The only science fiction novel that the immensely talented Cecelia Holland has written, Floating Worlds is taking it's rightful place within the halls of Gollancz SF Masterworks collection.
The novel tells the story of humanity 2000 years in the future where capitalism has been overthrown and anarchy reins supreme as not only a legitimate political ideology but actually practiced throughout the world. Having Colonised some of the planets in the solar system including Moon and Mars they have encountered problems with the Styths, a powerful mutant race who have descended from early pioneers and live in the outer gas planets Uranus and Saturn. They have been launching pirate raids on ships from Mars and are becoming increasingly hostile.
Earth's "Committee for the Revolution" as been asked to step in and negotiate a truce between the middle planets (Earth and Mars) and the Styth Empire.
It must be said that Floating Worlds is quite a thick tome, weighing in at 640 pages it's certainly no shrinking violet and that can also be said of the prose too. With a simple, fast and uncluttered narrative the pace is thankfully pretty fast but does take a little getting used to; having sometimes short clipped sentences. This extends to the backdrop too; a world that has accepted anarchy rather than a structured government is so different - so antipodean to most novels that are out there, or at least those that work anyway. This unrestrained reality is set a full 4000 years in the future, a post-nuclear Earth where people live in large domes, sheltered from the surrounding radioactive wastelands. The colonies on Mars are ultra capitalist and the Moon ultra fascist which act as very effective counterpoints to Earth's nonconformist, bohemian culture.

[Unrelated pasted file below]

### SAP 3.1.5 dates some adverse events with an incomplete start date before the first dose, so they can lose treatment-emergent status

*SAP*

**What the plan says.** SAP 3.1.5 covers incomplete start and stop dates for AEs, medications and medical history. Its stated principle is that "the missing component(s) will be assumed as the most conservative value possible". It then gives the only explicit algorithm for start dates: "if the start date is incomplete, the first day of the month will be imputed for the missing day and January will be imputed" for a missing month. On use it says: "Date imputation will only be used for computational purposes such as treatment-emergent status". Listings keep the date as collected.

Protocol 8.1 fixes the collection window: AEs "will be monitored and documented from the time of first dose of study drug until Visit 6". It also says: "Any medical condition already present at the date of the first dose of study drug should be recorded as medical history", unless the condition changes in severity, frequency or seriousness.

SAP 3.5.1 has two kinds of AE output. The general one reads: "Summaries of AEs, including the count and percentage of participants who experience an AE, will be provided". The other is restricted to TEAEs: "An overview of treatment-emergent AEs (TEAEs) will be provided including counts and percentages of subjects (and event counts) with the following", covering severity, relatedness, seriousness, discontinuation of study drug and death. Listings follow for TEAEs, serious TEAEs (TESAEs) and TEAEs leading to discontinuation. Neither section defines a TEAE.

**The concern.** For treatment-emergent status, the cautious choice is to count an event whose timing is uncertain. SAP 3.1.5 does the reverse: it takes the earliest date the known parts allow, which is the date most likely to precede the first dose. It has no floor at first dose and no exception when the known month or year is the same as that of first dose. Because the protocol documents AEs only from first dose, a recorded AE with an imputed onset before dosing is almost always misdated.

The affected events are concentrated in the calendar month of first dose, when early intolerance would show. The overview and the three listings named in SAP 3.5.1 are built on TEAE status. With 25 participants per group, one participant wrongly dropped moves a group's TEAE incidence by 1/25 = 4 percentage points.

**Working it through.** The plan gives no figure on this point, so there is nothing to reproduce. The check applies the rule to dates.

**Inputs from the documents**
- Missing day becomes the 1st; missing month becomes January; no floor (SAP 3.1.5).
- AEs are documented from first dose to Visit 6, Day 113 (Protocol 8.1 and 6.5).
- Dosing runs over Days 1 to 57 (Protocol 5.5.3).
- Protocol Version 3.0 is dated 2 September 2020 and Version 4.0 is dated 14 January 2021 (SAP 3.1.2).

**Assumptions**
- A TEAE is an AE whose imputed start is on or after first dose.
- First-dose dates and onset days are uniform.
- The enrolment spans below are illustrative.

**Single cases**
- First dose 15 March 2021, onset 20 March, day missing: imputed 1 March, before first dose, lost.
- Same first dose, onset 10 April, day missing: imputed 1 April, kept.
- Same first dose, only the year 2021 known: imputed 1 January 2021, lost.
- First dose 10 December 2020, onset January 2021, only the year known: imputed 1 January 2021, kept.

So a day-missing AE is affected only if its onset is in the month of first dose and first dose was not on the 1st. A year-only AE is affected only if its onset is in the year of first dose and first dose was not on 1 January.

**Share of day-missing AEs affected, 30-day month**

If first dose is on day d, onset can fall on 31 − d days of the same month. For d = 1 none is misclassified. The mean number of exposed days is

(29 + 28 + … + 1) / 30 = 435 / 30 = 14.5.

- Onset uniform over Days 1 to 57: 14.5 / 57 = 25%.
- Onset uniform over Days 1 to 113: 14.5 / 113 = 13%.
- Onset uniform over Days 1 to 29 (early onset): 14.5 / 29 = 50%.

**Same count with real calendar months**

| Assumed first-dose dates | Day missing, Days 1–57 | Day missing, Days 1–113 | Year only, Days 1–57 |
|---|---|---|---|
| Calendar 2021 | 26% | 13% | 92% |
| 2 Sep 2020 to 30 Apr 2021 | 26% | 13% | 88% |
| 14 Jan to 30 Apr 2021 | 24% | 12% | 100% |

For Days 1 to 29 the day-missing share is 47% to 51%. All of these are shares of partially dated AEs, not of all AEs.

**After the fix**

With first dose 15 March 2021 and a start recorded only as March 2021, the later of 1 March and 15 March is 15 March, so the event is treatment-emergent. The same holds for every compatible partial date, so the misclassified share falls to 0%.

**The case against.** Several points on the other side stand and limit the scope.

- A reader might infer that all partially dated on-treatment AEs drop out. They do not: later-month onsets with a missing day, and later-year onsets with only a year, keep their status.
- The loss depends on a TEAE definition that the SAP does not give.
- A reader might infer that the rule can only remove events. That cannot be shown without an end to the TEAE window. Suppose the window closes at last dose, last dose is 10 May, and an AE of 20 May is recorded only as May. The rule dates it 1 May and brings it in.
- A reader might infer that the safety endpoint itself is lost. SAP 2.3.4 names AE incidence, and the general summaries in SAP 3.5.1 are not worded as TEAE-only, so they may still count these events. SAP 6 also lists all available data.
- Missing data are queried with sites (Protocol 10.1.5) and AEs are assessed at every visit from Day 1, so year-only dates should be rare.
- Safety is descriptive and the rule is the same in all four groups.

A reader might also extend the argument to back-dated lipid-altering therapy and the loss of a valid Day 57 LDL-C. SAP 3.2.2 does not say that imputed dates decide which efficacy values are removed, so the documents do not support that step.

The lead character of Paula Mendoza is seen at first glance as a clichéd "gentle woman standing up against a male dominated society" and that certainly is one of the many messages but there is so much more going on, and it's all done in such an intelligent and thoughtful manner that overcomes such shallow judgments. I loved the way that Paula thinks, if anything she seems to manage to embody a true anarchy, not some violent misconception that is so often portrayed but one of simply not conforming, representing an ultimate level of freedom - which reminds me of the quote by Alan Dean Foster - "Freedom is just Chaos, with better lighting.".
The race of the Styph are represented as a brutal, sexist aggressive race who treat women as little more than slaves and slaves as little more than animals. They raid the inner planets and colonies stealing resources and taking people as a slave-force. Paula is tasked with trying to arrange a treaty with these 8 feet tall clawed people and she does so in a totally unexpected and quite brilliant way (which I won't mention for fear of spoiling the story). There is a major theme of race and sexism running throughout - explored without judgment and represented in a thoughtful and intelligent manner.
The story is both vast in scope and astounding in it's vision, spanning 17 years and making most of the different ideas and themes, everything is just so plausible and vivid; the dialogue gripping so that those 600 plus pages don't seem like much at all. The style is very different to most science fiction books you will read that it's an experience in itself, there isn't any over-flowery descriptions, no lengthy exposition just a gritty, believable story that deals with some very real issues.
This is one book that stays with you long after you have read the final page and lovingly placed it one your shelf; I applaud Gollancz for making sure it remains in print.
Written by Antony, 20 January 2012.